Before we go any further let this column give up a "Hip! Hip!" and a whopping helping of "Hurrah!" for Emma Pooley's silver medal ride in yesterday's individual time trial. Regular readers will know that we are by no means arrivistes where Emma is concerned having brought her to your attention on no fewer than three occasions before now, particularly in relation to her selfless front running on behalf of gold medallist Nicole Cook in last Sunday's road race. Our unfettered delight at her success turned to slack-jawed admiration at the meticulous endeavours of what became known as Project Pooley as revealed by 1992 Olympic gold medallist Chris Boardman to the BBC. Pooley had only taken up cycling to keep in trim while recovering from injuries which kept her from triathlons and cross-country running. When her aptitude for tackling climbs led her to finish eighth in last year's World Time Trial Championships on a similar course to Beijing, British cycling's elite program swung into action:
We pulled together a group of specialists - coaches, psychologists, bike experts - into a kind of commando unit... We developed a completely different bike that allowed her to make use of her very small size, which is fantastic for going up hills - but not much good for coming down, when it is about power... [The bike] allows her to get into that really tucked position coming down - because her advantage is that being small she doesn't hit a lot of air... One's natural reaction is to back off the pedals as soon as the road starts sloping down. But like anything else it is trainable to reduce that.
We're thrilled to see this level of preparation already in hand and proving it's worth. Let's hope that such forethought characterises Britain's approach to London 2012 across all sports as evidently there is still work to be done:
I didn't prepare as well as I should have done. It was unprofessional and something I need to learn from.
That was the disarmingly honest self-assessment of Andy Murray whose hapless Games ended abruptly yesterday at the hands of last year's Wimbledon doubles champions, leading us to ponder whether he spent more time at the opening ceremony than on court. We'd also like an investigation as to whether his appearance in the singles was really just a hologram of him taken a year ago. In fairness, our bitterness and disappointment here is sharpened by the sense of burgeoning hope that Murray had built in us following his recent, laudable Tour successes and we hope sincerely that, at the least, this chastening experience, and the break from playing, will lead to big things from him at the imminent US Open.
Sad to say judoka Winston Gordon exited stage left yesterday without getting within sight of the medal podium. Gordon was edged out in his opening bout ("I went for a score which to the referees' eyes was against me - I thought I threw him first") and was then denied a repechage opportunity when his conqueror was promptly dismissed by his next opponent. We have to say on this evidence that the judo scoring leaves us a bit cold. Winston pulls the guy over by the legs to get the sport's third highest score of ten points and then in a ground struggle his opponent causes a small fraction of Winston's back to touch the deck for a couple of milliseconds and registers the second highest score, which just happens to be a hundred. Time delaying aplenty sees the opponent docked a further meaningless ten points and it's all over. Harsh.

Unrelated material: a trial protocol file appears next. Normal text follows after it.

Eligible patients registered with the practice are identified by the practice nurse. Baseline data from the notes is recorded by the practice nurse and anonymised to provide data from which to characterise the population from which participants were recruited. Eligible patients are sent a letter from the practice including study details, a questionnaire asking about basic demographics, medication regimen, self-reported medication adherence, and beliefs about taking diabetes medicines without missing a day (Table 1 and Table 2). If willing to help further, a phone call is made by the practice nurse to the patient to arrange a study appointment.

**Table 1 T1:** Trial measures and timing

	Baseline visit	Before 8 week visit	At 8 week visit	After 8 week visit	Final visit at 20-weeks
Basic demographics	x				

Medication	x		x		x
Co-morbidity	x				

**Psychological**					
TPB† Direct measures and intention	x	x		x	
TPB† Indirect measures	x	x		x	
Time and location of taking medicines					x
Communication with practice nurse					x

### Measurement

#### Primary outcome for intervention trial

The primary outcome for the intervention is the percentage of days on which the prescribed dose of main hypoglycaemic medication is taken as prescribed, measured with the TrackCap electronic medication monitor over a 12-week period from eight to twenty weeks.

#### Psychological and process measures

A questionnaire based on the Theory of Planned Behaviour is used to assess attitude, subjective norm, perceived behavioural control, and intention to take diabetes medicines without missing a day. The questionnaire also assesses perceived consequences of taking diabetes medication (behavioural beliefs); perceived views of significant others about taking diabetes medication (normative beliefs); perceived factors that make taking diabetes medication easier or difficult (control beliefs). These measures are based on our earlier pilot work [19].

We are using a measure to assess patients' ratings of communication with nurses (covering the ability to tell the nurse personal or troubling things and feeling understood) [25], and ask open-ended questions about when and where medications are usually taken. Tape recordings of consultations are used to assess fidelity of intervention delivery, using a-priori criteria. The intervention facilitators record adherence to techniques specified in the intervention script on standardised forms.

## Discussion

Fencer Richard Kruse, meanwhile, was defeated by a single point in his second round bout with the world champion and number one seed. The men's hockey team had a tactically astute and resolute draw against the highly rated Netherlands side equally narrowly denied them in the final ten minutes when a trip close to goal enabled Taeke Taekema, Dutch hockey's answer to David Beckham, to slap home the winner from the equivalent of a free kick just outside the penalty area.
Turning our attention to Day Six we discover that this is the first day where we will not see any members of Team London making their Beijing 2008 debut. Instead we'll see the continuation of the windsurfing, rowing and women's hockey storylines. Bryony Shaw will be aiming to sail herself back into the medal positions during races five and six of her competition between 6am and noon (all times BST), while, in contrast to previous days, stop off for a leisurely cappuccino and you could miss our oarsfolk altogether. Their contributions to the morning's semi-finals could be compressed into as little as forty minutes across the hour between 8:30 and 9:30. Hester Goodsell goes first in the women's lightweight double sculls, then it's Mark Hunter in the men's equivalent and finally the men's lightweight four featuring James Clarke and James Lindsay-Fynn.
You'd then need to take a late lunch to catch our resurgent women's hockey team whose "must win" match against New Zealand, world ranked only one place above England, gets underway at 2pm. Both teams have already lost to Germany, but it's clear that the form found in the second half against Argentina will need to be repeated as New Zealand took the lead in their encounter with the Pool leaders and were only vanquished by the odd goal whereas Britain contrived to concede a handful.
Picture of an invitation to enter a Copenhagen catering establishment via kawanet's Flickr stream.